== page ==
Thursday, January 6, 2011
Fifth of 365
Shout out to my friend Ben and everyone in my 17th Century "Problems outside of Italy" class from Fall Semester! This guy is for you.
And so, we move on to the 5th and final artist most relevant to my holiday. This will still be followed by another post for today-today, but this gets us on track for one post a day from now on. :) So far, we've seen the eccentric dreamweaver (Dalí), the coloristic master (Titian), the scientific sculptor (Ganson), and the well-rounded painter-diplomat (Rubens). What good boys. Time for a little mischief.
Fifth. Michelangelo Merisi da Caravaggio - The Italian Bad-Boy
This artist, most simply and commonly known as Caravaggio, is likely another artist most have heard of...but know little about. And on that note, little is known about him in general! He did not sketch or keep a journal of his style, methods, or work. He did not utilize models or Antique statuary for reference, which was the tradition of the age. He did not take on students, though many young artists (known as the "Caravaggisti") took on his style. He was he antithesis of what a successful artist in the seventeenth-century should be.
And yet, he was successful, particularly for his naturalistic religious works. He is best known for his use of chiaroscuro, or strong contrasts between light and shadow ("Make your darks darker, and your lights lighter"). He worked to emphasize physical and psychological realities. Despite his focus on the blatant naturalism, and sometimes even grotesque details, of life, there is mystery in his work. Why all of the deep shadows? Who is the reoccurring figure in his pieces (i.e. You can see the same "boy" in Boy with a basket of fruit, 1593-1594, The Musicians, 1595-1596, and arguably, Bacchus, 1595)? Why are the fruit in his works most frequently depicted as rotting?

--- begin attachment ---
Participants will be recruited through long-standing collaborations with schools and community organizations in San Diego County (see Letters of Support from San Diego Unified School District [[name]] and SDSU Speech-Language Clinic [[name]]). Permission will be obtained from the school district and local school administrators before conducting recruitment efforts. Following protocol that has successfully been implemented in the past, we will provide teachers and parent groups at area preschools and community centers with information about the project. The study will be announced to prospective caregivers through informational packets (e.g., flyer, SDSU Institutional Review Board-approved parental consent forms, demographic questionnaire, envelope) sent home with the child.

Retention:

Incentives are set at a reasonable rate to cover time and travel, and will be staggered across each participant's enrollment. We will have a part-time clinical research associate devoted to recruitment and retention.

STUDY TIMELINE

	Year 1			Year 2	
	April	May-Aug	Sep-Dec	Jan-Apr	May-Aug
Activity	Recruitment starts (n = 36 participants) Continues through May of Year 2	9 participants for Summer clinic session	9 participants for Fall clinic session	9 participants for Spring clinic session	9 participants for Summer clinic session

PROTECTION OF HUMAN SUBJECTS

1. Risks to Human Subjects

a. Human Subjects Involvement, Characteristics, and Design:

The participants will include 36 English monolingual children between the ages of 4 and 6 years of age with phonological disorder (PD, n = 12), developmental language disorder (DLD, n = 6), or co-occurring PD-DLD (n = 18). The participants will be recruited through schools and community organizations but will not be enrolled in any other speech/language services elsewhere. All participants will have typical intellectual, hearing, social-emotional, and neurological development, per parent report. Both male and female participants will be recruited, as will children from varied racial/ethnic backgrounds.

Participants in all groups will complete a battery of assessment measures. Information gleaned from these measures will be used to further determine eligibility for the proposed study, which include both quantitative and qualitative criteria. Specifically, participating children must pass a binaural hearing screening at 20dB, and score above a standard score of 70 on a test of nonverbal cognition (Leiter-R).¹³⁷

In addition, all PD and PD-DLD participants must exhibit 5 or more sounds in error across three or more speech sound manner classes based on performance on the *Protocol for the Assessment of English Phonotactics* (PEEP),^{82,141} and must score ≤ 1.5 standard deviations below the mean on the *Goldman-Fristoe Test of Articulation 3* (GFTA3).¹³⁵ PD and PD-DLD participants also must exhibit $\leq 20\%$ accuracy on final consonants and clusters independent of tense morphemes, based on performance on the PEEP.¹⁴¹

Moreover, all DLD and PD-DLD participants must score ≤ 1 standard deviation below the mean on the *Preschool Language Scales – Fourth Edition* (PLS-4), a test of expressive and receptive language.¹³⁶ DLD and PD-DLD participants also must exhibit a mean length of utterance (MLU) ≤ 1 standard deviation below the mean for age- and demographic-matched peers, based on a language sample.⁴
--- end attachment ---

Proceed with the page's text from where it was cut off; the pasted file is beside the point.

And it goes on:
Sadly, it is Caravaggio's "bad boy" image that seems to be more common knowledge than his oeuvre (work). He carried a sword with him when he went out and is known for picking fights and being aggressive in nature. There are pages upon pages of police reports and trial hearings as a result. He was forced into exile for killing a man in 1606 (perhaps unintentionally). He died in exile of a fever in 1610, all alone.
But what he should be known for is his distinct cultivation of chiaroscuro as it pertains to the development of the Baroque style. Baroque artists may not have adopted the psychological realism also characteristic of Caravaggio's work, but they are absolutely indebted into his development of chiaroscuro. This style even touched the light, vivacious work of Rubens (one of my arguments for my paper!).
- When Caravaggio died, he was on his way back to Rome to receive pardon from the Pope for his transgressions. It is said that he was even robbed of his boat and worldly possessions right before he took fever and died. Human remains found in a church in Port Ercole in Tuscany in 2010 are thought most definitively to belong to Caravaggio (DNA and carbon dating confirms).
- Caravaggio was more-or-less immediately forgotten after his death, only to be rediscovered in the 20th century as a master of the Baroque era. Only about 80 of his works survive.
- *Best fact ever* - In the Barbie Rapunzel movie (Yes, I'm serious), when the shot is walking down the hall into the main ballroom towards the climatic end, Caravaggio's Boy with a basket of fruit is on the left wall on the very end at the hall. Yes. Barbie's Prince has a Caravaggio in his palace. And Caravaggio is probably flipping in his grave.
"All works, no matter what or by whom painted, are nothing but bagatelles and childish trifles... unless they are made and painted from life, and there can be nothing... better than to follow nature." - Caravaggio